And how much would it avail you, if you could, by the use of John Brown, Helper's Book, and the like, break up the Republican organization? Human action can be modified to some extent, but human nature cannot be changed. There is a judgment and a feeling against slavery in this nation which cast at least a million and a half of votes. You cannot destroy that judgment and feeling—that sentiment—by breaking up the political organization which rallies around it. You can scarcely scatter and disperse an army which has been formed into order in the face of your heaviest fire; but if you could, how much would you gain by forcing the sentiment which created it out of the peaceful channel of the ballot-box into some other channel? What would that other channel probably be? Would the number of John Browns be lessened or enlarged by the operation?

But you will break up the Union rather than submit to a denial of your constitutional rights.

That has a somewhat reckless sound; but it would be palliated, if not fully justified, were we proposing, by the mere force of numbers, to deprive you of some right plainly written down in the Constitution. But we are proposing no such thing.

When you make these declarations, you have a specific and well-understood allusion to an assumed constitutional right of yours to take slaves into the Federal Territories, and to hold them there as property. But no such right is specifically written in the Constitution. That instrument is literally silent about any such right. We, on the contrary, deny that such a right has any existence in the Constitution, even by implication.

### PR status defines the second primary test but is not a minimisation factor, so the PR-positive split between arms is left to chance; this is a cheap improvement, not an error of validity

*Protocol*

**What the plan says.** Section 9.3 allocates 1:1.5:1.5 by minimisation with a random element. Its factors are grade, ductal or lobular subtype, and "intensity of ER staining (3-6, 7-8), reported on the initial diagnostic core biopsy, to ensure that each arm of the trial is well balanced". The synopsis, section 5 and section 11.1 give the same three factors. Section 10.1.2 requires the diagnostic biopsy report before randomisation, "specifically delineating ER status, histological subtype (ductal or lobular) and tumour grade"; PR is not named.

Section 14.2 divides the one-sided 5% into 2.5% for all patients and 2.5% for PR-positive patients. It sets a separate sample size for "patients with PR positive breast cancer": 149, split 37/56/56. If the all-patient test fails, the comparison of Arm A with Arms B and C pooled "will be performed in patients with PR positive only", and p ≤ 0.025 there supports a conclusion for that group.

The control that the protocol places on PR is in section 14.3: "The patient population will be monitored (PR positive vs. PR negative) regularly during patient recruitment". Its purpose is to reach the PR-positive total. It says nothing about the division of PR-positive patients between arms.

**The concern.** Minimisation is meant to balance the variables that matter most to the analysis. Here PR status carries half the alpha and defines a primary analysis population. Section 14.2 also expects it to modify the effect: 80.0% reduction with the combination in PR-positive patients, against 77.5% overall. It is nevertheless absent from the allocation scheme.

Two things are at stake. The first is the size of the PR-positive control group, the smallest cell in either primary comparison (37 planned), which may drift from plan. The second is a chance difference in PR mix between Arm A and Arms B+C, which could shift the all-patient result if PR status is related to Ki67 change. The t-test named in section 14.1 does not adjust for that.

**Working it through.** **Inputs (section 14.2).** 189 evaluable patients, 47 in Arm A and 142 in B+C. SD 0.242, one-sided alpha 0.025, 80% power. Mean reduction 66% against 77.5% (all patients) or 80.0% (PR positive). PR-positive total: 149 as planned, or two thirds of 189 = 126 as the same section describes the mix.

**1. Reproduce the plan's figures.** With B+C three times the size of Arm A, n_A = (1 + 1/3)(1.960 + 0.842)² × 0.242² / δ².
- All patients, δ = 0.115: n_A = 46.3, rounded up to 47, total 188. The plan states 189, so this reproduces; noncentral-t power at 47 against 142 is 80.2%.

Your purpose, then, plainly stated, is that you will destroy the government, unless you be allowed to construe and force the Constitution as you please, on all points in dispute between you and us. You will rule or ruin in all events.

This, plainly stated, is your language. Perhaps you will say the Supreme Court has decided the disputed constitutional question in your favor. Not quite so. But waiving the lawyer's distinction between dictum and decision, the court has decided the question for you in a sort of way. The court has substantially said, it is your constitutional right to take slaves into the Federal Territories, and to hold them there as property. When I say the decision was made in a sort of way, I mean it was made in a divided court, by a bare majority of the judges, and they not quite agreeing with one another in the reasons for making it; that it is so made that its avowed supporters disagree with one another about its meaning, and that it was mainly based upon a mistaken statement of fact—the statement in the opinion that “the right of property in a slave is distinctly and expressly affirmed in the Constitution.”